Friday, April 11, 2014


Paul Morrissey, 1974
Starring: Udo Kier, Joe Dallesandro, Vittorio De Sica, Maxime McKendry

“The blood of these whores is killing me!”

A sickly vampire, Count Dracula, is unable to find any virgin blood – the only kind he can digest – in his homeland of Romania, so he and his faithful servant Anton journey to a Catholic country, hoping to find some virgins. They wind up in Italy at the home of the Marchese di Fiore, a man with four young and beautiful daughters. The Marchese has fallen on hard time because of his gambling habit and he and his greedy wife are desperate to marry off one of the girls. Thinking the wealthy Count is a likely target, they give him free reign of the household. Unfortunately a studly servant has had this way with two of the daughters, so when Dracula samples some of their blood, he almost dies. Two sisters remain, but will Dracula or the lusty servant get to them first?

Also known as Andy Warhol’s Dracula, Young Dracula, or Dracula cerca sangue di vergine e… mori di sete (Dracula is Searching for Virgins’ Blood and… He’s Dying of Thirst!), this was shot back to back with its predecessor, Flesh for Frankenstein and contains much of the same cast, crew, locations, and themes. This gory, funny, and imaginative take on Dracula is perhaps more clever and accessible than director Paul Morrissey’s interpretation of Frankenstein. Here, the famous Count suffers and is nearly dying because he must drink virgin blood, but can’t seem to find one anywhere – an equally hilarious and disgusting conceit.

This Italian-French co-production by an American director with a mostly European cast feels solidly like some of the Eurohorror being made during this period, though perhaps with more of an emphasis on camp, farce, and comedy. It is also set apart by a fabulous performance from Flesh for Frankenstein’s star Udo Kier. He is again incredible, though he plays a very different character from the Baron in Flesh for Frankenstein. He is sickly (and allegedly lost 20 pounds for the role), repressed, and contained in a way the hysterical, almost bombastic Baron was not. His Dracula is a tragic, sympathetic, and pathetic figure, and the camera presents him as fragile and beautiful, a being from another age.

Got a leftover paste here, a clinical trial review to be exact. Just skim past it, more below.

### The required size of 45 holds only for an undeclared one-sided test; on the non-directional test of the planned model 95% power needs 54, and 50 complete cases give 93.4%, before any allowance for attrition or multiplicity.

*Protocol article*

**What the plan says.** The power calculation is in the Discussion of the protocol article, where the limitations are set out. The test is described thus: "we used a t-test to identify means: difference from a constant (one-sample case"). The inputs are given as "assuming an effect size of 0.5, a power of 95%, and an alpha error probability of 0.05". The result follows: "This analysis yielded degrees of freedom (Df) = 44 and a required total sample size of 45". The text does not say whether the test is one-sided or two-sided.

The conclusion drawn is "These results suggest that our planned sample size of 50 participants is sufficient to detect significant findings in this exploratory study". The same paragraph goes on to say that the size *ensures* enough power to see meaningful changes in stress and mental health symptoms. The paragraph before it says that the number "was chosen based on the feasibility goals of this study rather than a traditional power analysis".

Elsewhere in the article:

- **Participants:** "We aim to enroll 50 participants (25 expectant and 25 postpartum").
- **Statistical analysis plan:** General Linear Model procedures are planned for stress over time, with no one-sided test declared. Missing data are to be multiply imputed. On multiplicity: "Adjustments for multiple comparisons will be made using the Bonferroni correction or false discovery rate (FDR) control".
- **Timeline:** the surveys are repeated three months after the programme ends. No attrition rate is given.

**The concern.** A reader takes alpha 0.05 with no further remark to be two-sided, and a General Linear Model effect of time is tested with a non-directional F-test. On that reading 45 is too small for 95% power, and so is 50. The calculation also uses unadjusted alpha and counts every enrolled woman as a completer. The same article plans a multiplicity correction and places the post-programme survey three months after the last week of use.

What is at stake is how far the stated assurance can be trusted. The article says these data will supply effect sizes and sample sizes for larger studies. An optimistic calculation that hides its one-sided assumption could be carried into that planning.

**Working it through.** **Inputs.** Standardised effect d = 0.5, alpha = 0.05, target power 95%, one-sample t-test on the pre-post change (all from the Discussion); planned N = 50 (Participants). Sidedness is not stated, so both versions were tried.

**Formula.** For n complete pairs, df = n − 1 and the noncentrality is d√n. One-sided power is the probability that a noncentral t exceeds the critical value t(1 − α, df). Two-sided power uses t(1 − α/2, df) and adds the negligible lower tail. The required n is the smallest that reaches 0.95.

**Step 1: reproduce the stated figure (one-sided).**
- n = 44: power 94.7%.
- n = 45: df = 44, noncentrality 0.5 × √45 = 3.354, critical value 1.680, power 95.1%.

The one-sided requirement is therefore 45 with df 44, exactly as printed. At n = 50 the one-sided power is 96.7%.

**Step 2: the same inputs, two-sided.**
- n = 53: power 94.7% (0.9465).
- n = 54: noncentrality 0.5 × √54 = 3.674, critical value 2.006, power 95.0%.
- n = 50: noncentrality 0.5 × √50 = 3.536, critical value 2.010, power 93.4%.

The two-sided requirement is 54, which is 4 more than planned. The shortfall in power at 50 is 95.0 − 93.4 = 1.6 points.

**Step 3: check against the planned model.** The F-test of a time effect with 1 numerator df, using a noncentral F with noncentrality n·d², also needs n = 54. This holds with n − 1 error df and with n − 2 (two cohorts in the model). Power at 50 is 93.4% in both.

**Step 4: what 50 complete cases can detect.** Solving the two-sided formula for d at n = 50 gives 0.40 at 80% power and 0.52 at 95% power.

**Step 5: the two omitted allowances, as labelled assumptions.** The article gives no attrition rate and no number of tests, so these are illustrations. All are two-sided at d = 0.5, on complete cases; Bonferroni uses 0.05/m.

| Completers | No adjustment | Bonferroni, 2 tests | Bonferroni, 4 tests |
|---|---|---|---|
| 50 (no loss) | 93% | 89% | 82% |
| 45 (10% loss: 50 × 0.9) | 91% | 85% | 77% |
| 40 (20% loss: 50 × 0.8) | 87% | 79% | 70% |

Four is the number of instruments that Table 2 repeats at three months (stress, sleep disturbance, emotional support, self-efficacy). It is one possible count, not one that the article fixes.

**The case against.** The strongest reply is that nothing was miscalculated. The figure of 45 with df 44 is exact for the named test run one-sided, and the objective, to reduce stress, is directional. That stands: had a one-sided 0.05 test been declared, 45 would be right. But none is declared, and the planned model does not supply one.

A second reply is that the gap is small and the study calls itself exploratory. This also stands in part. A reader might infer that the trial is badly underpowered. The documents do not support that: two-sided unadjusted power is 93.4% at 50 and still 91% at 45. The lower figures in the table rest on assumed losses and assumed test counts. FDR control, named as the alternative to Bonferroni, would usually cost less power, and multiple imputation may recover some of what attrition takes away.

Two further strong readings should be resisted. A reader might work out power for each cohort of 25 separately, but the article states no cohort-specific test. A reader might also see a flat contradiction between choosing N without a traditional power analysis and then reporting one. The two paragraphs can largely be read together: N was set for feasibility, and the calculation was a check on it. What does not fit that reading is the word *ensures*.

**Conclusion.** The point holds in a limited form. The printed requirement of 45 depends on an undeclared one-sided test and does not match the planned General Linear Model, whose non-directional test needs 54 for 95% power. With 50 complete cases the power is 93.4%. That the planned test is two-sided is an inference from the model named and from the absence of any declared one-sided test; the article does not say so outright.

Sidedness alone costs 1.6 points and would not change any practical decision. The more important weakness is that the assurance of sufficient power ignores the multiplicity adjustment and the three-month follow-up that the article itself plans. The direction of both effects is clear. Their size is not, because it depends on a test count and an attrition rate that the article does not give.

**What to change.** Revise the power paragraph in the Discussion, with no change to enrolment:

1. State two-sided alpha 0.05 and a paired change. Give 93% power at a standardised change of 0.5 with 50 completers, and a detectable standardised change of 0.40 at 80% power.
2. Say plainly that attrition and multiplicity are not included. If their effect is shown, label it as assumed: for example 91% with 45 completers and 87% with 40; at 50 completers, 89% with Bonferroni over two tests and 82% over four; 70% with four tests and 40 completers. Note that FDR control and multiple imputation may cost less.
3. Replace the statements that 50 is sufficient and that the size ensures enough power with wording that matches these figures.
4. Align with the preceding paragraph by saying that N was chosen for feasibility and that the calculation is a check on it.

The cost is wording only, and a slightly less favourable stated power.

Kier is sort of forced into the role of hero or protagonist because his rival, Joe Dallesandro’s Marxist gardener/servant Mario, is incredibly unlikable. He talks about raping the youngest daughter and does so later in the film to allegedly protect her from Dracula’s vampiric wiles. As with Flesh for Frankenstein, Dallesandro is incredibly virile and spends much of the film nude or having sex. He also makes the film far more ridiculous with his persistent and out of place Brooklyn accent. It makes me wince just to think about it.

Arno Juering returns from Flesh for Frankenstein to reprise a similar role as Kier’s sidekick, though he is far creepier and more hilarious here. There are a number of familiar faces, including Stefania Casini (Suspiria) as the most promiscuous of the daughters, director Vittorio de Sica as the Marchese, director Roman Polanski as a clever villager, and genre actresses Silvia Dionisio (School Girl Killer) and Milena Vukotic (The Monster of the Opera) as two of the daughters.

Overall Blood for Dracula is a tighter film with fewer plot holes. It will probably be more accessible for newcomers as it lacks the explosive gore and semi-explicit sex of the first film. While Flesh for Frankenstein was heavily censored, initially given an X-rating in the U.S., and dubbed a video nasty in the U.K., Blood for Dracula was barely touched and mostly passed over by censors. For those who loved the first film, never fear – there is still plenty of offensive sex, violence, comedy, and gore. There are a number of excellent set pieces -- for example the scene where Dracula vomits up non-virginal blood is quite lengthy and graphic.

There are a number of ‘80s horror films that use HIV and the AIDS outbreak as a theme and though Blood for Dracula is too early to be included in this loose subgenre, it seems like an obvious precursor. In addition to this subtle theme (that I am perhaps reading into the film after the fact) and Morrissey’s odd conservatism, Blood for Dracula is a more political beast than Flesh for Frankenstein, though no less beautiful. While Flesh for Frankenstein might be my favorite for its sheer insanity and balls-to-the-wall offensiveness, Blood for Dracula comes highly recommended. There’s a wonderful DVD from Criterion, though it has long fallen out of print and is quite expensive used. You can find it streaming on Amazon or rent the disc on Netflix. 

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